The wildfires in the arctic have emitted 35 per cent more carbon dioxide so far in 2020 than in all of 2019, according to European atmospheric composition data.
According to data by the EU's Copernicus atmosphere monitoring service, till August 24, 2020, 245 megatonnes of CO2 had been released from wildfires, compared to 181 megatonnes in the whole of last year, reported The Guardian.
July reported the highest numbers of active fires at around 600, while in 2019, this was 400. Meanwhile, between 2003 and 2018, the average equivalent number was around 100. According to estimates by Copernicus, between June 1 and July 31 alone, 205 megatonnes of CO2 was emitted.
"In some respects [the data] has been similar to 2019 in terms of the dry and warm conditions in the Siberian Arctic. This year, the difference was a large cluster of fires that burned through July for many days leading to higher estimated emissions," Dr Mark Parrington, senior scientist at Copernicus, was quoted as saying by the media.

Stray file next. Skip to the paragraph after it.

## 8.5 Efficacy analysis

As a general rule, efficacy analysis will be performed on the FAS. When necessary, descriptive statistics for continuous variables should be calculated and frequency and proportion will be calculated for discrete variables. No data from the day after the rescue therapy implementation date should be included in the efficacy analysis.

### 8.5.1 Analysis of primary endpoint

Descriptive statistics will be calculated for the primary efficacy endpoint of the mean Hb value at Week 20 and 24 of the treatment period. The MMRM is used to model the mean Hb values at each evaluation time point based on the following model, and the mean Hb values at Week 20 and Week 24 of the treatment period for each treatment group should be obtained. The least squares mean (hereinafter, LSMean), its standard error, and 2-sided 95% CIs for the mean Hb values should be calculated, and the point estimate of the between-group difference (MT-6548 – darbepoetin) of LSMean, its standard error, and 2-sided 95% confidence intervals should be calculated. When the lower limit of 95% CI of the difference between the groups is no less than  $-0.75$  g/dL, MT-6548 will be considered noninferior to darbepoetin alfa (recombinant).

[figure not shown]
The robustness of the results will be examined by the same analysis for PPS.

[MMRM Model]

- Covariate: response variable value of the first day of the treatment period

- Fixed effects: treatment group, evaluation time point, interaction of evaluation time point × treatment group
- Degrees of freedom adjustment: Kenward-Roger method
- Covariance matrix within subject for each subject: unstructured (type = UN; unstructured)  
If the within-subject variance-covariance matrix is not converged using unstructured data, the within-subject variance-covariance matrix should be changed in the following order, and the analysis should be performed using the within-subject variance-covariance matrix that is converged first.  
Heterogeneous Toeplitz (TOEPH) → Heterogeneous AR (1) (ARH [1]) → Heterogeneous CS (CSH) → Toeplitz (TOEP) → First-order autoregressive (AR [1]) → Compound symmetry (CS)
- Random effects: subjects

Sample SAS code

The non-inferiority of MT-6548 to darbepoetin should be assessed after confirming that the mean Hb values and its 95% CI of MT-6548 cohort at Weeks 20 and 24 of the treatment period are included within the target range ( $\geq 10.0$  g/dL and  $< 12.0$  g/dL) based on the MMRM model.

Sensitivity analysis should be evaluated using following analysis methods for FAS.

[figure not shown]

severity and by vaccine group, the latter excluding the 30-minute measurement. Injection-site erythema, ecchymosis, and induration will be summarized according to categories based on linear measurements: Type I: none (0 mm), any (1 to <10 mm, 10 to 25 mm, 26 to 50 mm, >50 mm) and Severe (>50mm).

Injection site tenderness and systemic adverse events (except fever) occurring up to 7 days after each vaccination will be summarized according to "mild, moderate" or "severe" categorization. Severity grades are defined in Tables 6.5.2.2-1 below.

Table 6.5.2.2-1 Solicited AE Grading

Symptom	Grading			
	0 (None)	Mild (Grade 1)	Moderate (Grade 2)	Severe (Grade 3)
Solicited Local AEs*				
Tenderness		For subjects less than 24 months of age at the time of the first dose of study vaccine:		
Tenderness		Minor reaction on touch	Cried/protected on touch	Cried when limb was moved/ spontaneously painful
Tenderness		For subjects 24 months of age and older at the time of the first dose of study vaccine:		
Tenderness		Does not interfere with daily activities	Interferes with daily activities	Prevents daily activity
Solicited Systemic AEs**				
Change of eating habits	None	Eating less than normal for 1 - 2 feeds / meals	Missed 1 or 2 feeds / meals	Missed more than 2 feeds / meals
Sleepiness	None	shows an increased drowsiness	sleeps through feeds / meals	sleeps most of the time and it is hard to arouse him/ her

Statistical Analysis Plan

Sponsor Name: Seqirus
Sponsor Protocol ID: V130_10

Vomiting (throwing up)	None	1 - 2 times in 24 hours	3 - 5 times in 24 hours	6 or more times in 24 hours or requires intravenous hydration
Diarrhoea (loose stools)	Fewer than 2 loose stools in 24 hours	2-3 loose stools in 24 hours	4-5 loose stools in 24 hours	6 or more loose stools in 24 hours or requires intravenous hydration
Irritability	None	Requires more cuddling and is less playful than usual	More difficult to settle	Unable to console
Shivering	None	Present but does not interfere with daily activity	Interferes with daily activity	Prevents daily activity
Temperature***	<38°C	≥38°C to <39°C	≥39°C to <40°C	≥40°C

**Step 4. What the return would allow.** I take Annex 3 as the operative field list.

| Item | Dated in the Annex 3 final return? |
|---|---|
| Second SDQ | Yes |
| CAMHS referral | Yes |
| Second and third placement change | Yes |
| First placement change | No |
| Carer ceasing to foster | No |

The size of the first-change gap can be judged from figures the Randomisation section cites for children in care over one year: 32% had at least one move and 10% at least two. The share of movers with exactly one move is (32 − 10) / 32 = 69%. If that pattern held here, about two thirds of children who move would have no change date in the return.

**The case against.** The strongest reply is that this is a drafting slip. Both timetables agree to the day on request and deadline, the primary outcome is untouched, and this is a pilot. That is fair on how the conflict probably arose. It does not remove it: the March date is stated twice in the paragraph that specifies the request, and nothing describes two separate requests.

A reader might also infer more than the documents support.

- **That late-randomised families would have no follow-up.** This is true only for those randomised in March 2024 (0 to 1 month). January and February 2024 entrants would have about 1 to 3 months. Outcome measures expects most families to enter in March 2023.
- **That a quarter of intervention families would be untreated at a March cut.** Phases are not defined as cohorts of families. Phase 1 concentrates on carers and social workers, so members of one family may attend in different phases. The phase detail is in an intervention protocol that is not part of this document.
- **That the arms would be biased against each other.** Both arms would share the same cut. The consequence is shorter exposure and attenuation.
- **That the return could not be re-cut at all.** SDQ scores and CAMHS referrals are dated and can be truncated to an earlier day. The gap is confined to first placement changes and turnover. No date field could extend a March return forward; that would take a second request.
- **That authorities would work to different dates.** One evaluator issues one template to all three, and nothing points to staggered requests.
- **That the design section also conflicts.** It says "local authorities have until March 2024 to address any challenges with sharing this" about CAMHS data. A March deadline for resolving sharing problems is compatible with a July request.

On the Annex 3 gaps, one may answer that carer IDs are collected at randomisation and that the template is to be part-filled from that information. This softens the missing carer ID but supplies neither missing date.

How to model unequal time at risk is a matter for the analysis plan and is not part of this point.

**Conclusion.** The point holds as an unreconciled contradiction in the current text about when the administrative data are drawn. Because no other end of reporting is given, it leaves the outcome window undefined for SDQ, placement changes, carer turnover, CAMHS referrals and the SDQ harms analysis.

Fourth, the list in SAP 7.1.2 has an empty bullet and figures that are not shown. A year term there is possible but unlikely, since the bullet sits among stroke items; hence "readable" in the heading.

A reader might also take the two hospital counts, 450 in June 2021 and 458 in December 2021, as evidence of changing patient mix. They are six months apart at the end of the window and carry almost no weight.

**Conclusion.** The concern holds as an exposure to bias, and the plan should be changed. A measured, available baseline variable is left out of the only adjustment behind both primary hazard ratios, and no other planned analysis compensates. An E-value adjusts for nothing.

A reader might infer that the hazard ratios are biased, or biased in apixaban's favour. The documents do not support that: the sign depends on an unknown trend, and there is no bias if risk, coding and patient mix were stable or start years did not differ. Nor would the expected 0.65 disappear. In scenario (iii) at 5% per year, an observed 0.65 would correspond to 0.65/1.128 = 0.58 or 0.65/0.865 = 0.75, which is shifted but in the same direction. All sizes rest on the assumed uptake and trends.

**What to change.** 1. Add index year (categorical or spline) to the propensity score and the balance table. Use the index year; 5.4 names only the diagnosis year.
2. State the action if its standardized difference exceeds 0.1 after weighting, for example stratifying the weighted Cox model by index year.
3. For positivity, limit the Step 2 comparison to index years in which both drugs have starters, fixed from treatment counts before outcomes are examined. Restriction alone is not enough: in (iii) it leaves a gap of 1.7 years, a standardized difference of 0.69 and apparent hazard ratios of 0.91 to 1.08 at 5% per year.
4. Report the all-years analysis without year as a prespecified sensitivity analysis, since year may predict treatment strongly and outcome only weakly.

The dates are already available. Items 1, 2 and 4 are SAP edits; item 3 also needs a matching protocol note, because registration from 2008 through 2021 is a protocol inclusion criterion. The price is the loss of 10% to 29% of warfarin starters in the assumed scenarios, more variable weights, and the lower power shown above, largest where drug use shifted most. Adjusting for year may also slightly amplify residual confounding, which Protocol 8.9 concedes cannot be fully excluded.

Compared to 2019, carbon emissions increased significantly in July and early August. Meanwhile, Dr Thomas Smith, assistant professor in environmental geography at the London School of Economics, said, "We have seen two years of anomalously high activity, according to the satellite record that goes back to 2003."
He added that some of these fires were ancient peat bogs containing carbon that accumulated over thousands of years - a process similar to the that of burning fossil fuels.
Smith's analysis covering May and June 2020 suggested that around 50 per cent of the fires in the Arctic Circle were burning on peat soils and the vast part of the fires occurred in eastern Siberia.
In recent years, Arctic wildfires have become a cause for concern, with fires becoming more widespread in 2019 and 2020.